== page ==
9. 9. “ Classroom in community” (CIC) <ul><li>CIC is not only an approach to connect students, their learning and the community. </li></ul><ul><li>CIC is a pedagogical praxis to achieve holistic community building </li></ul><ul><li>it also realizes students’ potential to become change agents of transformative social movement. </li></ul>
  10. 10. CIC believes…. <ul><li>School is one of the constituting parts of the community. </li></ul><ul><li>The meaning of classroom should be extended to all implicit, explicit and hidden learning situations </li></ul><ul><li>Curriculum refers to all formal, informal and hidden knowledge, tradition and cultural transmissions. </li></ul><ul><li>Curriculum constitutes part of the community activities and culture, which is non-linear, fluid and dynamic in nature. </li></ul>
  11. 11. Outlines of my presentation: <ul><li>Introduce the principles of CIC </li></ul><ul><li>Show how to employ CIC in the development service learning curriculum </li></ul><ul><li>Illustrate with examples of community services </li></ul><ul><li>Concluding remarks </li></ul>
  12. 12. 3 principles of CIC <ul><li>The Education Cycle of CIC </li></ul><ul><ul><li> Connecting school and the community </li></ul></ul><ul><li>Teachers as community learners and problem-posers </li></ul><ul><ul><li> Connecting teachers and the community </li></ul></ul><ul><li>“ Community Capital” & “Curriculum capital” </li></ul><ul><ul><li> Connecting curricula and the community </li></ul></ul>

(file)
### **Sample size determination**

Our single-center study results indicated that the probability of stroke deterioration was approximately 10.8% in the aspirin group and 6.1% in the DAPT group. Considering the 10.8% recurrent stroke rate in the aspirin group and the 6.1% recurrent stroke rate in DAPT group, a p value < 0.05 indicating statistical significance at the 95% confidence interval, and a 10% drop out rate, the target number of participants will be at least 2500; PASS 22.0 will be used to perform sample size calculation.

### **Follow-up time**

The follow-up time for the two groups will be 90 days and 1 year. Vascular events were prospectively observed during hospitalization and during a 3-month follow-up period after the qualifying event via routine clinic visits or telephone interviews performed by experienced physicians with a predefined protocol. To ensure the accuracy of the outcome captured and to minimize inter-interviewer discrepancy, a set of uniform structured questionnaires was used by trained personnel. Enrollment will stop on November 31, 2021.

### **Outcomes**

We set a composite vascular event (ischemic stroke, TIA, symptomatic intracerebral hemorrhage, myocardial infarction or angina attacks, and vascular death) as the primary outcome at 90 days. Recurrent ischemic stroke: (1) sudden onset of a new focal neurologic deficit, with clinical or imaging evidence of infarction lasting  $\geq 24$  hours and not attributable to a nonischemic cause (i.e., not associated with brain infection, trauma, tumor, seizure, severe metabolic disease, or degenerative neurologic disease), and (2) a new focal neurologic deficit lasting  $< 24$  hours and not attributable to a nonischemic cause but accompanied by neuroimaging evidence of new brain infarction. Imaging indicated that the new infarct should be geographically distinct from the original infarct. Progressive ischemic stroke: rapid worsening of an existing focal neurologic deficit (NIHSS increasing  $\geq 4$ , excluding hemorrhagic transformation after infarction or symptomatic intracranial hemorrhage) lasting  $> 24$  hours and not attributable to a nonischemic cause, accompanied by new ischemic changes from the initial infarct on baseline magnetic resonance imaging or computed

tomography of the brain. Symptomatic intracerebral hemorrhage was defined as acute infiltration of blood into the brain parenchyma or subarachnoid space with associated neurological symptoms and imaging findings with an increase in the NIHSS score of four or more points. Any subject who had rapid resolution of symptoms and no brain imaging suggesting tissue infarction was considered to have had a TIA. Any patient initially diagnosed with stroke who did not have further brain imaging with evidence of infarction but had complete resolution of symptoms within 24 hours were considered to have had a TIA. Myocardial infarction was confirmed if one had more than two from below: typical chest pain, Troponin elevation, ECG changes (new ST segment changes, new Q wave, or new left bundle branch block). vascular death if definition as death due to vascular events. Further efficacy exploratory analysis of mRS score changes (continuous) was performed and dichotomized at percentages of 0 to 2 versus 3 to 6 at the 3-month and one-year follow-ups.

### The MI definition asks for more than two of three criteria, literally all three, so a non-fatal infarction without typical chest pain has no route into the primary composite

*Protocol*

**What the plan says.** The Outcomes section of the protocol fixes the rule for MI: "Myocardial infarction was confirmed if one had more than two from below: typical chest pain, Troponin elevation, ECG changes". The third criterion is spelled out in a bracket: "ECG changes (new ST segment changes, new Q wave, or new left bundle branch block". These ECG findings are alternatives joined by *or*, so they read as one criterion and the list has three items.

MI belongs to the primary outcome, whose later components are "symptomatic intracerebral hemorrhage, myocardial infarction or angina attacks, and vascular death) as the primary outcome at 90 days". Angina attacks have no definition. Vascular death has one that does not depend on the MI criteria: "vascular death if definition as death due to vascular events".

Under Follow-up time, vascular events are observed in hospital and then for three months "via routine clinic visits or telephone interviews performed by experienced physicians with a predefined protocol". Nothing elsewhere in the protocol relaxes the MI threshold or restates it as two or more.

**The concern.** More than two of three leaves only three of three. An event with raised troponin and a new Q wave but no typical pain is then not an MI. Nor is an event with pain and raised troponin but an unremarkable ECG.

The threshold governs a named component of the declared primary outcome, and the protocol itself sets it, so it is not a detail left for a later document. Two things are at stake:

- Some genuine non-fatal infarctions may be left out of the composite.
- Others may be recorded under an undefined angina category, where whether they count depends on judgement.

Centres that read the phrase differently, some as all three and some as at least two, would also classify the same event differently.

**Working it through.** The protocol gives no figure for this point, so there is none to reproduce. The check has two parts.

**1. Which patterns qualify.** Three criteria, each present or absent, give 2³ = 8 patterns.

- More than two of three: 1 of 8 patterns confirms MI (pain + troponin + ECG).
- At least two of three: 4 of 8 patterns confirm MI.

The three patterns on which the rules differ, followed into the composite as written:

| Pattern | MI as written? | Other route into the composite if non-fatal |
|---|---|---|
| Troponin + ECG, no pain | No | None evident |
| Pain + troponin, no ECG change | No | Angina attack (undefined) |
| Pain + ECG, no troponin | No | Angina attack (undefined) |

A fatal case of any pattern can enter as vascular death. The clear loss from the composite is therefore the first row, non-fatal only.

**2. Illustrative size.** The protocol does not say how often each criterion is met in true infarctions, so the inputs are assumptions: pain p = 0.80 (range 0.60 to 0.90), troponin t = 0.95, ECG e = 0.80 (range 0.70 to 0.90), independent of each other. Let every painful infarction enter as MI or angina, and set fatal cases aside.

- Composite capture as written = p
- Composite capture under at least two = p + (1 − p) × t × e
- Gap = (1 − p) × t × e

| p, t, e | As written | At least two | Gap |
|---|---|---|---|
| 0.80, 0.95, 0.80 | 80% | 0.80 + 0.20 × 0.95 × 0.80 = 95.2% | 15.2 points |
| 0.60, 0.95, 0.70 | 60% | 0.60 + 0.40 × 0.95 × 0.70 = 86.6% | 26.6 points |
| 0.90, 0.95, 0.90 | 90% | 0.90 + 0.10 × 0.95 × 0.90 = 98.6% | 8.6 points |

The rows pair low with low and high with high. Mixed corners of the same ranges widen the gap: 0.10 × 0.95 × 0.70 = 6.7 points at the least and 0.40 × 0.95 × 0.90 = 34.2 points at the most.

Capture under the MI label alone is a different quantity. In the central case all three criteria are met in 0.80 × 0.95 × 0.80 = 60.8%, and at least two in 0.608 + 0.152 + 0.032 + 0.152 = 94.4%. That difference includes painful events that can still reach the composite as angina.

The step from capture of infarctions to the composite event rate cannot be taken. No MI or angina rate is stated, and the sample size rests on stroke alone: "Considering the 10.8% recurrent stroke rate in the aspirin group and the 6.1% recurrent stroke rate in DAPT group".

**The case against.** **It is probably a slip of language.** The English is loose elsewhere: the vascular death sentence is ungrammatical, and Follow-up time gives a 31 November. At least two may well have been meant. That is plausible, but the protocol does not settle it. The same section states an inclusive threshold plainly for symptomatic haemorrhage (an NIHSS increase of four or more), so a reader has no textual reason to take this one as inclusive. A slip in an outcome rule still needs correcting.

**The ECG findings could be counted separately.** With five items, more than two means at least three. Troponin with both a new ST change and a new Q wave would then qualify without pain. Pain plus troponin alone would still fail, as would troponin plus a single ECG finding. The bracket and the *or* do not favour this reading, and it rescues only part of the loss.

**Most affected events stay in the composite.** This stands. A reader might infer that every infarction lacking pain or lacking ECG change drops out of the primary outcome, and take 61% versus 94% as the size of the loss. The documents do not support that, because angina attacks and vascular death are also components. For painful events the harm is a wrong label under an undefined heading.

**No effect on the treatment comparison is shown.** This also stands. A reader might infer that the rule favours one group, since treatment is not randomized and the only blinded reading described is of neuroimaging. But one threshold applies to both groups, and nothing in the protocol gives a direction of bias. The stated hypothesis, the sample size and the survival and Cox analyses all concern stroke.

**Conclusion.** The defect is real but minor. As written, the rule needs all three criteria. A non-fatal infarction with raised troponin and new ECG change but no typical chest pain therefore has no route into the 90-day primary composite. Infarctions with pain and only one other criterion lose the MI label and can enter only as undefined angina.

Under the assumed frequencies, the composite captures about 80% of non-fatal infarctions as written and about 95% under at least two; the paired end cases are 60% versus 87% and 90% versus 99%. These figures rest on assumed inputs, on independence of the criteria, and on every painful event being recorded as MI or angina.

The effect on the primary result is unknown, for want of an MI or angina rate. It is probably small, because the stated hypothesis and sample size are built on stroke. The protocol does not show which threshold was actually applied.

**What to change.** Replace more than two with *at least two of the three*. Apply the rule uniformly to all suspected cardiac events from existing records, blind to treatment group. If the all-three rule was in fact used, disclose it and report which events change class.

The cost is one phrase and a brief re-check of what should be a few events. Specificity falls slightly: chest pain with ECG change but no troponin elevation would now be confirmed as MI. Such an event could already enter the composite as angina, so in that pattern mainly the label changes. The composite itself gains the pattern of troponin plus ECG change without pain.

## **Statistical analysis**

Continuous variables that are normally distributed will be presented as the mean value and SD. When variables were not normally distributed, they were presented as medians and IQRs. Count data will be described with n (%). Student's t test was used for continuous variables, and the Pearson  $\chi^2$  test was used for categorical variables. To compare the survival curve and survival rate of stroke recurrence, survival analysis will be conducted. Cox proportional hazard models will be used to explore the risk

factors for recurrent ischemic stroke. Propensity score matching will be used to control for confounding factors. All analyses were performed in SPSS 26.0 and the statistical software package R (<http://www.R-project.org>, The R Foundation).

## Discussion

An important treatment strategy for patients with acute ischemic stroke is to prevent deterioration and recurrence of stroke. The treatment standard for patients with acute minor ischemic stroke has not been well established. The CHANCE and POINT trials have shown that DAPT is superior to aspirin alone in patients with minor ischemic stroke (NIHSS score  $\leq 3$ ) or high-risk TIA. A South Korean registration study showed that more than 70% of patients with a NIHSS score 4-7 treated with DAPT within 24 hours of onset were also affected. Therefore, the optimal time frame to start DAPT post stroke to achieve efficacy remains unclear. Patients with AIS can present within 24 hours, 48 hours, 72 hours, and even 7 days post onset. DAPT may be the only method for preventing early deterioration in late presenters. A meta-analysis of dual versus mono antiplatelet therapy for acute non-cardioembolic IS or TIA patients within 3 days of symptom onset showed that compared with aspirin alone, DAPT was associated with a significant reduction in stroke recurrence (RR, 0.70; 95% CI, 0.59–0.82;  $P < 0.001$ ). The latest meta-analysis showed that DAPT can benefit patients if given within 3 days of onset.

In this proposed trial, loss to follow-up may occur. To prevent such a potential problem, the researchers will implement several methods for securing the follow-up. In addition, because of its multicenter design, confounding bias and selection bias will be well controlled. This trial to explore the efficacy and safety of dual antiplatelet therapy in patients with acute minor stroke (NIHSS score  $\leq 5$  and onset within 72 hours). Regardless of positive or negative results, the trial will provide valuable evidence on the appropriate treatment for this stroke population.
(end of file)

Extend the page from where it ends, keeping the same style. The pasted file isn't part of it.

13. 13. The Education Cycle of CIC Connecting school and the community
  14. 14. Teachers as community learner and problem-posers <ul><li>students, teachers, school and the community are the </li></ul><ul><li>Curriculum participants, contributors and users </li></ul><ul><li>of curriculum. </li></ul>Connecting teachers and the community
  15. 15. Teachers as learners in community <ul><li>teachers are learners of the community  can use Community resources in teaching </li></ul><ul><li>implies teachers are moving from “teaching knowledge for” the community to “realizing knowledge with” the community. </li></ul><ul><li>teachers engage continuously in the collective dialogues with “curriculum participants”, which in turn facilitates teachers to generate meaningful and contextual questions for student learning in the course of CIC. </li></ul>